As Germany grapples with rising Covid infection rates, a fresh debate has been sparked over possible new curbs – and who they should apply to. But the country is already deeply divided on the issue.
Although German authorities have insisted there are no plans to bring in compulsory vaccinations, we’ve already seen signs that the country will come down harder on people who choose not to get their jabs. Politicians said earlier this month they would not rule out charging unvaccinated people for Covid tests for future.
But the topic moved further at the weekend when Chancellor Angela Merkel’s chief of staff Helge Braun said that if infection rates in Germany become too high, people who have been vaccinated against Covid-19 may be the only ones allowed to enter restaurants, cinemas or stadiums.
”In the event of a high infection rate despite testing, unvaccinated people would have to reduce their contacts,” he said.
“That could also mean that certain things, such as visiting restaurants, cinemas and stadiums, would no longer be possible even for unvaccinated people who have been tested because the residual risk is too high,” he said, adding that this would be permitted by law.
On Monday Germany reported 958 new Covid cases within the last 24 hours, and three deaths. The incidence rate climbed to 14.3 infections per 100,000 people within seven days. It has been steadily rising for the last few weeks from the lowest point of 4.9 cases per 100,000 people on July 6th.
As you can imagine, the reaction is mixed. Ordering parts of the population to follow rules is controversial and would be difficult to check. The aim is to encourage people to get vaccinated.
“This is not discrimination against the unvaccinated,” said Interior Minister Horst Seehofer (CSU) in an interview with RTL/ntv.
He said that he respects a person’s decision not to get vaccinated.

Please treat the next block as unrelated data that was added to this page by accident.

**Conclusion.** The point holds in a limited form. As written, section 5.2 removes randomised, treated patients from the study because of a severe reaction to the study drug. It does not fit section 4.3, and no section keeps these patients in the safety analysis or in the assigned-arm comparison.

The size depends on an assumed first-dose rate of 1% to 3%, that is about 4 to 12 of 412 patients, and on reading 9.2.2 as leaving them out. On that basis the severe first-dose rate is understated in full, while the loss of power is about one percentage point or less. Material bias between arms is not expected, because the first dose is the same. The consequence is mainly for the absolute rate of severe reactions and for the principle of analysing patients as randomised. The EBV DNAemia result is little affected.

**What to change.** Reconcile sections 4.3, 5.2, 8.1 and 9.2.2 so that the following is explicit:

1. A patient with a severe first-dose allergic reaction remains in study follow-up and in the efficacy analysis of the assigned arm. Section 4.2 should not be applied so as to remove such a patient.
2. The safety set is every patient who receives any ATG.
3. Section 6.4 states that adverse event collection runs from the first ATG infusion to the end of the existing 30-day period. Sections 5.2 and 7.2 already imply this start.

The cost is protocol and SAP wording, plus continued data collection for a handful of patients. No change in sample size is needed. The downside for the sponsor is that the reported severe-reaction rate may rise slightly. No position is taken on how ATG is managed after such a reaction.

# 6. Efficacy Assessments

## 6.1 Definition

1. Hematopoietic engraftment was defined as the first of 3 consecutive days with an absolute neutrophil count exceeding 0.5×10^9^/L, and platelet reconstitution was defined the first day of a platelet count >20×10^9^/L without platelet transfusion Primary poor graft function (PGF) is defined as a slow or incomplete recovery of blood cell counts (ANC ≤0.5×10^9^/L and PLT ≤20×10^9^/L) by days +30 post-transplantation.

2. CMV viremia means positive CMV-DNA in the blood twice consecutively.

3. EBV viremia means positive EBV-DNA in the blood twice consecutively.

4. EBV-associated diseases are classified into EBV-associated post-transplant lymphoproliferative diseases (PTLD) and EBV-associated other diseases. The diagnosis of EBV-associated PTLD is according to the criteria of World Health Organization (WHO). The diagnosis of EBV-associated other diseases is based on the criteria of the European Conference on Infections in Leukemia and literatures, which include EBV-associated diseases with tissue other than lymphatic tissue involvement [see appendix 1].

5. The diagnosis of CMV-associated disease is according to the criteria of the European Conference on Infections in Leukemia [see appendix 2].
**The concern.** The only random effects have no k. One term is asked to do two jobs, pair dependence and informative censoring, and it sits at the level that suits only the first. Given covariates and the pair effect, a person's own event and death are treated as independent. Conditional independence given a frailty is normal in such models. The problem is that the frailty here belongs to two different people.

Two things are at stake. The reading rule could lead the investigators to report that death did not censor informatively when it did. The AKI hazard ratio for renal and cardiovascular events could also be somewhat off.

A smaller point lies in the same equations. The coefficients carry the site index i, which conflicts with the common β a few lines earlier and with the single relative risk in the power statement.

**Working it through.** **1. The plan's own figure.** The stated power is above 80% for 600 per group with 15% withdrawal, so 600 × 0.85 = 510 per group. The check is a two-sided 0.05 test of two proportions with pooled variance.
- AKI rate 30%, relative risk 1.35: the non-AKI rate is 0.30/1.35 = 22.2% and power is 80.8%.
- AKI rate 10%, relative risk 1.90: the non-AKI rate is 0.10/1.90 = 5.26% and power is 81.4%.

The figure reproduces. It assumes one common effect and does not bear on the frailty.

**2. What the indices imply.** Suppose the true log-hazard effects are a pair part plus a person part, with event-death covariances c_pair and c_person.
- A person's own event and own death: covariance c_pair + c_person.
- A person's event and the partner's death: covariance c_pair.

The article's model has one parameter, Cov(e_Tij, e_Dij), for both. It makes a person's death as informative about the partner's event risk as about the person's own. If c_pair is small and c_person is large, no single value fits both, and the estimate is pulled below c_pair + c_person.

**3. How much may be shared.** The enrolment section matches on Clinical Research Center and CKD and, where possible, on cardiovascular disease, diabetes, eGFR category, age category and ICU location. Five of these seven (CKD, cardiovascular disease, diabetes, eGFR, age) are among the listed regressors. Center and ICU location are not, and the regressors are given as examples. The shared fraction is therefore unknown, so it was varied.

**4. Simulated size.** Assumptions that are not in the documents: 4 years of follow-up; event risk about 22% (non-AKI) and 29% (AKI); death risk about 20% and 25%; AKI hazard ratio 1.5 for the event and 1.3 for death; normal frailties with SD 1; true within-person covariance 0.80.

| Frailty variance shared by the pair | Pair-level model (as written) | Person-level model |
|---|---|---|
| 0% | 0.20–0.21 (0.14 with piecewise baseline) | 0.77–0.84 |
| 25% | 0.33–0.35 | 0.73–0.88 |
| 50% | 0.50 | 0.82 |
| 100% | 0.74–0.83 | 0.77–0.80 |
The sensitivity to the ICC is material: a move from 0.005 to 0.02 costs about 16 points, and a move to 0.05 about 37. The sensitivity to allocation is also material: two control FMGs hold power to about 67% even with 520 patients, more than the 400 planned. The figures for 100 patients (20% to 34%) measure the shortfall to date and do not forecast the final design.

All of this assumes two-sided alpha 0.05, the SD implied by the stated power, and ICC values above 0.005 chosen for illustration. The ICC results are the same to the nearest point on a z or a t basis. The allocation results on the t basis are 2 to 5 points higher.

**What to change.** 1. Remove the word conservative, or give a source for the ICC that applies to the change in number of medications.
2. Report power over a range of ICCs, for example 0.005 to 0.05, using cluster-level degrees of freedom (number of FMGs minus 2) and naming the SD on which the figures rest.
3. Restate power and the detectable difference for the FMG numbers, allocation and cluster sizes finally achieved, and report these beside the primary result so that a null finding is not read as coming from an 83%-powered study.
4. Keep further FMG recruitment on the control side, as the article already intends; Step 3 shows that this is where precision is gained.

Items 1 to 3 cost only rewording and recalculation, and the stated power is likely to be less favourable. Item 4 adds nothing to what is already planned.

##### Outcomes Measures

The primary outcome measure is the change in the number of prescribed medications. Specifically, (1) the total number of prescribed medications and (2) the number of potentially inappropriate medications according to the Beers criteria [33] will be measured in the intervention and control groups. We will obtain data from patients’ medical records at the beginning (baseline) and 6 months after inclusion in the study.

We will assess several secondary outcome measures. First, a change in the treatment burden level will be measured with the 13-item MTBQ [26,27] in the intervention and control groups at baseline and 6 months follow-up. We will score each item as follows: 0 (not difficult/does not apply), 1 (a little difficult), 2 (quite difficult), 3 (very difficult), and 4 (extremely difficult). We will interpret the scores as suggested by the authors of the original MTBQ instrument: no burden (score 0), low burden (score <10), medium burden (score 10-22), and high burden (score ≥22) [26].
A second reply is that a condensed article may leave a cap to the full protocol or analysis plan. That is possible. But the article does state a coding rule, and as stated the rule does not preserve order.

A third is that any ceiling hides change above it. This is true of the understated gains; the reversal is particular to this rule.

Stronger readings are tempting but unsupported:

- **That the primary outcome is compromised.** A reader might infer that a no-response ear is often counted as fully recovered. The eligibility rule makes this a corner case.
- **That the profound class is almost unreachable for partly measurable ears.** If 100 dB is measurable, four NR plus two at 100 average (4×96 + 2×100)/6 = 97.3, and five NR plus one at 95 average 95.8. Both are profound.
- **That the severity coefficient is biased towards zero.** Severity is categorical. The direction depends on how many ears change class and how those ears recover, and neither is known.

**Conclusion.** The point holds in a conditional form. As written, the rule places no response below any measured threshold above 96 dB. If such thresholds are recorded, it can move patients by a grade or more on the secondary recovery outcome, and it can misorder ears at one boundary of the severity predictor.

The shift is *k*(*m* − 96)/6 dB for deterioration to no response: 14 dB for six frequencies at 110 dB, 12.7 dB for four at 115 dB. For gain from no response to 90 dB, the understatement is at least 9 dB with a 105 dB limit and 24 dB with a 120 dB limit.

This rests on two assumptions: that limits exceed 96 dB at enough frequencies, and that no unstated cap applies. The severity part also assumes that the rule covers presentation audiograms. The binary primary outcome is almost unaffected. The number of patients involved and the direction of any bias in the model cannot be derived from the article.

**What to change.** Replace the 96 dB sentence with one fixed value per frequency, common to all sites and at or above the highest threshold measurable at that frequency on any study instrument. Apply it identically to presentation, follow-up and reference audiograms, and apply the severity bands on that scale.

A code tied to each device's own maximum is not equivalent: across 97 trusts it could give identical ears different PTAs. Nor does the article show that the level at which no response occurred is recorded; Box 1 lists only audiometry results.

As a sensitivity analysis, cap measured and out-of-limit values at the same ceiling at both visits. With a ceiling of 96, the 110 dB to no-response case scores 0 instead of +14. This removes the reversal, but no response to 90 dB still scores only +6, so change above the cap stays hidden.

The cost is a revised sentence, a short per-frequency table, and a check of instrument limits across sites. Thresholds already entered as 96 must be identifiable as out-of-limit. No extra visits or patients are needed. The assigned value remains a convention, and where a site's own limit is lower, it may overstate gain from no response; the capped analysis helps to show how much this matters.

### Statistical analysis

“But the person who has not been vaccinated must also realise that we have to protect society as a whole and therefore can only allow those who have been vaccinated to attend major community events,” Seehofer said.
Seehofer, however, spoke out against mandatory vaccines in Germany.
“We have to convince people to get vaccinated,” he said. Seehofer added that being inoculated should not be made a prerequisite for things like employment or for signing an insurance contract. “We must not start that in Germany,” he added.
The president of the World Medical Association, Frank Ulrich Montgomery said he’s in favour of allowing vaccinated people more freedom in everyday life.
There is no reason to continue depriving vaccinated and immune people of their basic rights “just because a few eternal sceptics are opposed to vaccination”, Montgomery told the newspapers of the Funke Mediengruppe.
“Helge Braun is absolutely right. After all, it’s not about privileges for vaccinated people, but about restrictions on fundamental rights.”
Who’s against it?
Conservative candidate chancellor Armin Laschet spoke out against this move. “I don’t think anything of compulsory vaccination and I don’t think anything of indirectly putting pressure on people to get vaccinated,” he told broadcaster ZDF.